The original title of the show, “The Ultramute of Twelve Languages”, gives the key as to how to understand this gesture. The mute letter (the soft sound used in Russian [“ь”]) — that is taken out from the title — does not have a proper phonetic function and is added to make pronunciation more convenient. Similarly, the apprehension of sculptural elements is rendered difficult and hardly pronounceable. Here we can draw a parallel between the organization of the visual image and the structure of the language. The high-relief, “Beating the Twelve Languages”, is an elision – i.e., the omission of one or more sounds in a word — that appears in writing (for instance, the second “r” in the word “performance”). Therefore, it sharpens the traditional conflict between intelligible and sensible, and this repressed audible component takes on its own autonomous existence and semantic content.

The aesthetic meaning of an artwork is defined by the dialectics of the frame and composition. The frame infiltrates and determines what is included and what is excluded, whereas the balance and congruity of all the elements within must maintain the stability of its framing. Both high-reliefs of the arch —  "Beating the Twelve Languages" and “Liberated Moscow” — are based on the binary conflict between horizontal and vertical lines. In the second high-relief, Caesar, the impersonation of Alexander I, holds out his hand to a reclining Moscow in the guise of an empress. The first high-relief juxtaposes Romans spoiling for the fight with raised swords against Gauls that obstruct their movement, but endow this image with tension. The compositional function of the prone body is to fill in the lowest side of the plane, to substantiate horizontality, and to isolate the segment with vertical outlines. The bodily stump fills the void and makes the Roman airily overstep it, when this very body —viewed from below — somehow slides down and falls from the height of the triumphal arch.

The suppression of horizontality by verticality, as it is thought in art criticism, is the process of sublimation, the repression of everything unstructured that a bipedal observer, oriented for exclusively visual perception (the evolution of bipedalism has followed the repression of olfaction and the mouth-to-anus line). But being decontextualized, this muscular mass becomes formless (l'informe). It activates an undermining operation that turns sublimation the other way round, “desublimating” and debasing the process of form-giving[7]. At the exhibition, one can see two vertical sculptures, made of ceresin wax — a material that is used for molding. These structures, reminiscent of the arch’s pillars, turn back the tide of the process of production of monument effect, bringing it to an earlier stage of production with malleable material. They are so etiolated, that they become shaky and insecure, making the phallic vertical, which defines the composition of the bas-relief and triumphal imagery as such, sensitive to convection and atmospheric fluctuation. Comparing them with the defeated mass, the viewer can phenomenologically experience the demonumentalization process intrinsic to monument production.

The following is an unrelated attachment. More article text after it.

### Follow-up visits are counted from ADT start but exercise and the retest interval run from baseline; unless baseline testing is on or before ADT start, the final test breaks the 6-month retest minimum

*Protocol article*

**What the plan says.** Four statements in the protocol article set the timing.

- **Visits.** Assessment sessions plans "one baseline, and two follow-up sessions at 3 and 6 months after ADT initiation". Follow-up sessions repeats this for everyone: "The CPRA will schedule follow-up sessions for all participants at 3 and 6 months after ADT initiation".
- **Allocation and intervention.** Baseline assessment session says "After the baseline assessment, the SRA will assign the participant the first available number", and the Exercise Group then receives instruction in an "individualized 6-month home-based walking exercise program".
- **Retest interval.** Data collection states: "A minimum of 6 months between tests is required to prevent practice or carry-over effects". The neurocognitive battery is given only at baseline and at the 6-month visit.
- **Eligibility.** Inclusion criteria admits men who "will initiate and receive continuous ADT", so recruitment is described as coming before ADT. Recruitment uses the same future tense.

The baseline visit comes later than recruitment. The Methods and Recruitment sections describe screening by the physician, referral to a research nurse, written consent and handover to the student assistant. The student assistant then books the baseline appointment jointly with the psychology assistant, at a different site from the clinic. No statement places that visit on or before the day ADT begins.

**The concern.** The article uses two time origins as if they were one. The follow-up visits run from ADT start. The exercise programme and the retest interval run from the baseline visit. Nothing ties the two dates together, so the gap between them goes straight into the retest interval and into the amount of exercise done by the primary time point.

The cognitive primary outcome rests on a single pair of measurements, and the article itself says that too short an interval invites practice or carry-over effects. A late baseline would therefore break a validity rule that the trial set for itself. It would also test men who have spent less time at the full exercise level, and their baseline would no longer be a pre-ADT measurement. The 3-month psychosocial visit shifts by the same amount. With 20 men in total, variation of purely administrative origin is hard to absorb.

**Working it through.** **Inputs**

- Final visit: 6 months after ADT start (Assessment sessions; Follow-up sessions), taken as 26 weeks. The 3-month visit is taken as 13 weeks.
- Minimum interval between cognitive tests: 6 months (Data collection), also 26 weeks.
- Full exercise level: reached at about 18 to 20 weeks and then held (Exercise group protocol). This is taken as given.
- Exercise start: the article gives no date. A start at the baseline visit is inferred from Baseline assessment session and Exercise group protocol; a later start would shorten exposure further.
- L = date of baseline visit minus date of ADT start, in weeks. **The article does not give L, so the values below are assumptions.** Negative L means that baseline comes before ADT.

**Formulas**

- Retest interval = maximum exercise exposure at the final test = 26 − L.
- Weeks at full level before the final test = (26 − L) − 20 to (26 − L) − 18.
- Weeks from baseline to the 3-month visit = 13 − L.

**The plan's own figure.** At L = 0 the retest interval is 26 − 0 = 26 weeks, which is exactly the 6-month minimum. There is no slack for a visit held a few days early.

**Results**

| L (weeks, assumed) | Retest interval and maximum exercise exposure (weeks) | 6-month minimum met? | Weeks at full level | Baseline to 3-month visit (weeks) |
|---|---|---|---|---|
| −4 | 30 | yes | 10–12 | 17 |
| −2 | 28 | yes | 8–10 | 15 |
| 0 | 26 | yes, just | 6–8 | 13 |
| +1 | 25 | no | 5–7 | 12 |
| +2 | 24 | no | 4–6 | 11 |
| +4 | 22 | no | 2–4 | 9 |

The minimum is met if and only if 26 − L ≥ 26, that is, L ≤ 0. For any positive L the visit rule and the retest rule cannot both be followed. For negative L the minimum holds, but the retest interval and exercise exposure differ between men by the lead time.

The relationships of inclusion and exclusion are enacted not only on the frame boundaries, but also on the limits of the body — on the epidermal tissues. Aristotelian aesthetics, Neoclassicism, and the imperial style were based on the ideals of order, symmetry, and exactness of the body. Men's bodies should be endowed with harmony, clarity, and authority. Women’s bodies, on the contrary, are marked as unstructured, fluid, and indistinguishable[8]. Particularly, fat, which was associated with femininity, was taken as an excess, a surplus matter, and the false boundary that was the basis for the dichotomy of thinness and thickness, which were socially and historically determined categories[9]. Thus, seen from a feminist lens, the opposition form – formlessness could be redefined via a gender dichotomy. The liberated Moscow who holds her hand to Alexander I is depicted in the traditional pose of a “reclining nude” — a leitmotif in the history of art. Moreover, she is the only lying figure and the only woman depicted in the high-relief. She does not even try to stand up, but passively waits for the triumphant emperor to assist her. Notwithstanding that this allegorical figure of victory that traditionally crowns such arches was the female Nike and the fact that women took part in the war, within this aesthetic paradigm only the definitively masculine body, stripped of everything feminine, could be the subject of the heroic deed.